For the identification of insects and other fauna and flora of South Africa: please click on the following links:
Insects and related species: Antlions - Ants - Bees - Beetles - Bugs - Butterflies, Moths and Caterpillars - Centipedes and Millipedes - Cockroaches - Crickets - Dragonflies and Damselflies - Grasshoppers and Katydids - Mantis - Stick Insects - Ticks and Mites - Wasps - Woodlice
Plants, Trees, Flowers: (Note: Unless plants fall into a specific species such as Cacti, they have been classified by their flower colour to make them easier to find) Bonsai - Cacti, Succulents, Aloes, Euplorbia - Ferns and Cycads - Flowers - Fungi, Lichen and Moss - Grass - Trees
Animals, Birds, Reptiles etc.: Animals, Birds, Fish and Crabs - Frogs - Lizards - Scorpions - Snails and Slugs - Snakes - Spiders - Tortoise, Turtles and Terrapins - Whipscorpions
Other photography: Aeroplanes - Cars and Bikes - Travel - Sunrise - Water drops/falls - Sudwala and Sterkfontein Caves etc.

Videos: YouTube

Sunday, August 23, 2009

A visit to the zoo - Part 5

This is such a beautiful cat (Felis Caracal), I thought I would do a post just on it. It is a distant cousin to the Lynx.

In hunting, the Caracal is mainly nocturnal, but will also use the twilight hours to search out its prey. Diurnal activity has also been observed, specially in the hunting of bird.
For its size the Caracal is strong and fast, and as well as taking smaller prey such as Jerboas, Sand Rat, Ground Squirrel and Rock Hyrax, it can also bring down the larger Reedbuck and Duiker.This Cat is able, from a sitting position, to launch 4-5 metres in the air by using its strong hind quarters and limbs. They do this to pluck flying bird prey from the air.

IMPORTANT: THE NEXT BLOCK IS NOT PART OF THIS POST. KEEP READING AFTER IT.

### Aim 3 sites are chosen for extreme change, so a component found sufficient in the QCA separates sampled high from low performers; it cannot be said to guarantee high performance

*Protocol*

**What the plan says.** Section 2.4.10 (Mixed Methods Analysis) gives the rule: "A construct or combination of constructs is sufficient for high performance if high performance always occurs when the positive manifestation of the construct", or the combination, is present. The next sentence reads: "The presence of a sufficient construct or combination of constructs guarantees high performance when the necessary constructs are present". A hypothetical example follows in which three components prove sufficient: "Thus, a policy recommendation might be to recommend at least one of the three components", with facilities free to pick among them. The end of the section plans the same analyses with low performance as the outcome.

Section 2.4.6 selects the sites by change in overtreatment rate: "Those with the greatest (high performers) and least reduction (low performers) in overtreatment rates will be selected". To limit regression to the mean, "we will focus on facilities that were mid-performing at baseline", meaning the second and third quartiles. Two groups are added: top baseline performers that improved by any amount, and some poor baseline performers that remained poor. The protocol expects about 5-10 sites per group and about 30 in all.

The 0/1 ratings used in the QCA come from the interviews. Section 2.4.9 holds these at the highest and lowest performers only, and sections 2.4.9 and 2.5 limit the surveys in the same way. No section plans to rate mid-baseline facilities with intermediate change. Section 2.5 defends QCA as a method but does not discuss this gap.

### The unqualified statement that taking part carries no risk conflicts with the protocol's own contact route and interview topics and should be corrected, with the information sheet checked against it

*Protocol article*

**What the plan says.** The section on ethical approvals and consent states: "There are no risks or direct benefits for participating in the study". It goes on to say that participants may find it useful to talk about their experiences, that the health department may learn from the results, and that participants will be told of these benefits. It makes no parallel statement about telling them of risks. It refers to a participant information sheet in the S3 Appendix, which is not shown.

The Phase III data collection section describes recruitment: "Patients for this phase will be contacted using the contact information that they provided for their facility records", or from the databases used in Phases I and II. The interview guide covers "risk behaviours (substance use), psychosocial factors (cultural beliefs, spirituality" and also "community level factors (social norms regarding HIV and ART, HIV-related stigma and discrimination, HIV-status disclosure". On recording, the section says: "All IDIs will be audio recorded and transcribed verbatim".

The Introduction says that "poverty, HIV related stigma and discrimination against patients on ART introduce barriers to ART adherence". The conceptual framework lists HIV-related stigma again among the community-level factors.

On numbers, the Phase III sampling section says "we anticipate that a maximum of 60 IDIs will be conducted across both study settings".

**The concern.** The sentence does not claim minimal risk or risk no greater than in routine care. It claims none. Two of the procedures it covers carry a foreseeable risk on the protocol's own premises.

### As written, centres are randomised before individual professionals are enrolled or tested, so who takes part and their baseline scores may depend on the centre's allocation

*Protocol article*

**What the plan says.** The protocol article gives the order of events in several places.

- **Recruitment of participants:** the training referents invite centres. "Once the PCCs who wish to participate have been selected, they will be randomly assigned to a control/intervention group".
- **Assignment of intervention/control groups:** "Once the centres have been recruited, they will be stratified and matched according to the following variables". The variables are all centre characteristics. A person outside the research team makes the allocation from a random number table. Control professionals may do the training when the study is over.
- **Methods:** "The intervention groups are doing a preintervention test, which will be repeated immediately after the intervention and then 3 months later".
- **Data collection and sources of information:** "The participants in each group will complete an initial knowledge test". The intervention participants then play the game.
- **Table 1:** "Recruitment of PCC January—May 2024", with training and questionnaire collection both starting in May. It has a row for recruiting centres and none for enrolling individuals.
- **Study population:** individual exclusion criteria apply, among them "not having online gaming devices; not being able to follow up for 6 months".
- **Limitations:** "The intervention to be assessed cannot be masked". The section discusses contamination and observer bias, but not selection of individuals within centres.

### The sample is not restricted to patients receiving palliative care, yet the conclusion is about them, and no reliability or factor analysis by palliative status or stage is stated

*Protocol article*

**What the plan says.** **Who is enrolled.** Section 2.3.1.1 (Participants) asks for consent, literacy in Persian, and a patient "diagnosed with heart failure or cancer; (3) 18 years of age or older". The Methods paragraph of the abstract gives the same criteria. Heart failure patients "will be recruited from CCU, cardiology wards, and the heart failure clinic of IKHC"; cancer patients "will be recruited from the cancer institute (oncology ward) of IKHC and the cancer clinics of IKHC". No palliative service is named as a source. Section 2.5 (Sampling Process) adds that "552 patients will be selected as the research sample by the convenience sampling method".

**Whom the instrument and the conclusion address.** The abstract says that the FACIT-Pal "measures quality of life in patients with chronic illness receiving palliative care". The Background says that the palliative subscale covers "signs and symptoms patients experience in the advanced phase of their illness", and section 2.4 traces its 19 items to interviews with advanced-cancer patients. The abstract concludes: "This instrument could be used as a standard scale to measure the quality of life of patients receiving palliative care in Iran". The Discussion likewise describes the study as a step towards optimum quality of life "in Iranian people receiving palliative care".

The Caracal moves with grace and a sense of confident power. It is an expert climber and regularly takes refuge in trees.

(The picture below is not the best I have taken as it happened so quickly but I thought I would include it anyway.)
In most parts of its range the Caracal has no set breeding period and a female may often mate with up to three males. The litter size varies between 1-6 kittens, which are born after a gestation period of approximately 78 days. The kittens have a daily weight gain of approximately 21g per day and although they reach maturity at about 16-18 months of age they are often independent from about 12 months.
Mostly nocturnal, secretive, solitary, and an aggressive animal. Due to being hunted as a problem animal by farmers, Caracal became even more elusive and thus a sighting of one is very difficult.

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